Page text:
Chicago Prime Steakhouse - Schaumburg
It offers all the classic steakhouse touchpoints in a modern, service-first setting. You want white tablecloths? Done. A porterhouse big enough to recall something that Fred Flintstone might gladly hunker down upon. Definitely. Well-curated wine list with interesting selections from Argentina, Bordeaux, and the Willamette Valley? Chicago Prime has you covered for all that and everything you could possibly need to eat yourself into a happy stupor, then refresh your palate and keep going.
Since opening in 1999, family-owned Chicago Prime Steakhouse has long been a destination for business travelers and locals alike. The spacious dining rooms are capacious enough to contain a massive amount of guests, but they’re also designed to comfortably accommodate smaller, more intimate gatherings.
“Tables are covered in white-paper-topped linen, set amid dark wood and tile accents,” says Laura Bianchi in “Crain’s Chicago Business.” “Ask for a table in the more attractive domed dining room…tables are well-spaced throughout and the veteran staff confident and efficient.”
Chicago Prime Steakhouse does a brisk business at both lunchtime and in the evening. During both dayparts, according to Bianchi, the steakhouse offers “a reasonably priced menu that's competently prepared and generously piled on.”
Appetizers lean classic with a Mediterranean twist—there’s steak tartar, escargot, and shrimp DeJonghe, also bruschetta and grilled Mediterranean octopus as well as portabella with a port glaze. Then, at the moment you think you’ve got the menu pegged, they’ve included a sesame-crusted ahi with wasabi aioli, Cajun scallops dressed with Tasso ham, and Buffalo-style Thai shrimp with scallions. Clearly, Chicago Prime Steakhouse is trying to create a menu big enough and welcoming enough to satisfy a range of tastes. If the picky eater at your table can’t find something here to nibble on, there’s a Taco Bell not terribly far down the road.
Unlike other steakhouses, Chicago Prime Steakhouse doesn’t regard “salad” as a single flavor one-note platter of greenery: there’s enticing nuance and variety in the options offered at Chicago Prime Steakhouse. Grab a classic bleu cheese and ranch wedge or beefsteak tomato and onion salad like you’re at the start of the three-martini lunch. Or mix it up with a roasted beet salad, a spinach salad coated with a warm, rich bacon vinaigrette, or Caprese made with real buffalo mozzarella.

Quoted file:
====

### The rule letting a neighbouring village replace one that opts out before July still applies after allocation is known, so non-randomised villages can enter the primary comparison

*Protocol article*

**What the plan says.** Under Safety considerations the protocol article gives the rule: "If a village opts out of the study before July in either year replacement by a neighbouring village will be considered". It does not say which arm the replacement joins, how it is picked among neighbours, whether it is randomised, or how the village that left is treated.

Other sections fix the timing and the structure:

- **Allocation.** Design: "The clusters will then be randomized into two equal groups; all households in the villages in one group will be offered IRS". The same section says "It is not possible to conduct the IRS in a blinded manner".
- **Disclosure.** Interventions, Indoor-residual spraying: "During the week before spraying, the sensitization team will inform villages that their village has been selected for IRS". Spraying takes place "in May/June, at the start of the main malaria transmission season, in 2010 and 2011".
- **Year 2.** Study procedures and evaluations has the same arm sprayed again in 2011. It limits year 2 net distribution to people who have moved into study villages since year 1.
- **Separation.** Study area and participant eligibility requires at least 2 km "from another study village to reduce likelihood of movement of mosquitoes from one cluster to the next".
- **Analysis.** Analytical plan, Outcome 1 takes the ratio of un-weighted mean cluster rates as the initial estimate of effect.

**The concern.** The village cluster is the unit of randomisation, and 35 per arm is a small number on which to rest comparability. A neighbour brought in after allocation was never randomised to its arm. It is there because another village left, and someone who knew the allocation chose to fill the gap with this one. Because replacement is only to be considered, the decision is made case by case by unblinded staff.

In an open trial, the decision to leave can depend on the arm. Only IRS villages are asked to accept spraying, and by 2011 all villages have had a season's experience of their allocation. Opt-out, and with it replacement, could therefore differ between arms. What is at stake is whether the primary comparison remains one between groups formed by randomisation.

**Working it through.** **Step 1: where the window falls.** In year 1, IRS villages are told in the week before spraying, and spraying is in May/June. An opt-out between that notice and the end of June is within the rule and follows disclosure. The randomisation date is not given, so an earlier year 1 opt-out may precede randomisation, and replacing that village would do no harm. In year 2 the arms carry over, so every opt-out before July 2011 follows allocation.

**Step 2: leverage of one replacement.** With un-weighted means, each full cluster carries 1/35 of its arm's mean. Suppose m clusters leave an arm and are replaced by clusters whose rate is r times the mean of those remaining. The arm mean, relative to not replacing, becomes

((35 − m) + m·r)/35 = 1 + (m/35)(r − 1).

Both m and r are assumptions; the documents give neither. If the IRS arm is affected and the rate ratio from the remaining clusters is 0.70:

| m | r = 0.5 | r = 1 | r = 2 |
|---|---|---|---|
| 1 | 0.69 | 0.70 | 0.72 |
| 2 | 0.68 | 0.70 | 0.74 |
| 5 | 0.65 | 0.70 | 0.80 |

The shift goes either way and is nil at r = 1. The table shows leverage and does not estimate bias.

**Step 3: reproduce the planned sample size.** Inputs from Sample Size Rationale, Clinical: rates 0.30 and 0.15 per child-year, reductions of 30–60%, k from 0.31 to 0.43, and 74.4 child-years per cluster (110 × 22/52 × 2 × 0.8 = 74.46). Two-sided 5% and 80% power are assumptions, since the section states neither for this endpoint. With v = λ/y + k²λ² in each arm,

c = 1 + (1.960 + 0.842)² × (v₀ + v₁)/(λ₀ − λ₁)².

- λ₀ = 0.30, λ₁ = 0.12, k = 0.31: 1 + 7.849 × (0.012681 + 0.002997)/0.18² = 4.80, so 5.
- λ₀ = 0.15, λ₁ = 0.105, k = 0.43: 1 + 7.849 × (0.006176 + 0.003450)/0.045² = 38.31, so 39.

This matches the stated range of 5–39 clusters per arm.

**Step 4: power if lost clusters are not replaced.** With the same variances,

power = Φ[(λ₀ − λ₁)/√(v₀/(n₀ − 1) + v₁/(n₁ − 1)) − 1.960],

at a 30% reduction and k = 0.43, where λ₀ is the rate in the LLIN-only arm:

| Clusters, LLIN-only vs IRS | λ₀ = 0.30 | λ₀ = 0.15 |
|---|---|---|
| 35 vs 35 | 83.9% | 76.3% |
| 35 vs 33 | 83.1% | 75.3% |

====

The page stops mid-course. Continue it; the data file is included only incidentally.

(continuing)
The sides are likewise diverse, with the classic Idaho potato (with melted cheddar, garlic mash, and grilled asparagus) alongside the bold: onions straws served with a Thai-style hot sauce, lobster mac and cheese, herb-studded wild rice.
When the time has come for steak, you can pick a filet at anywhere from a petite 6 ounce cut to a generous one-pound bone-in filet. The New York strips (13, 16, and 18 ounces), porterhouses (18 and 24 ounces) and prime rib cuts (12 and 16 ounces) also present diners with more options than many Chicago-proper steakhouses.
If you’re looking to mix it up, there’s an incredibly high-quality 20 ounce tomahawk cut of Berkshire pork, a crispy-skinned chicken under brick (masonry is carefully removed before serving), or even a full slab of baby back ribs generously painted in house-made sauce.
When it comes to the seafood, the salmon is from Scotland, the king crab legs are from Alaska, and the ahi tuna is sushi grade. In the classic steakhouse tradition, Chicago Prime Steakhouse doesn’t skimp on the non-bovine ingredient sourcing. There’s also a Fortune 500 platter with a sticker price to match, but you’ll have to ask your server for the details (you will want to make sure you’re sitting down for that news).
While Chicago Prime might feature some of the eye-watering prices of its downtown cousins, there’s also a Prime Favorites menu for lunch-focused options and the budget conscious. Get that filet sliced and tucked into a slider bun with herb butter and horseradish cream, or have it diced and grilled with a silky cognac sauce. Roll up your sleeves and grab a French dip, or try a chicken DeJonghe on a soft bun with hand-cut fries on the side.
If you’re looking for a steakhouse lively enough to feel like downtown but low-key enough to keep you from getting heartburn alongside the check, Chicago Prime Steakhouse will satisfy as completely as a 48 ounce porterhouse and a glass of cabernet.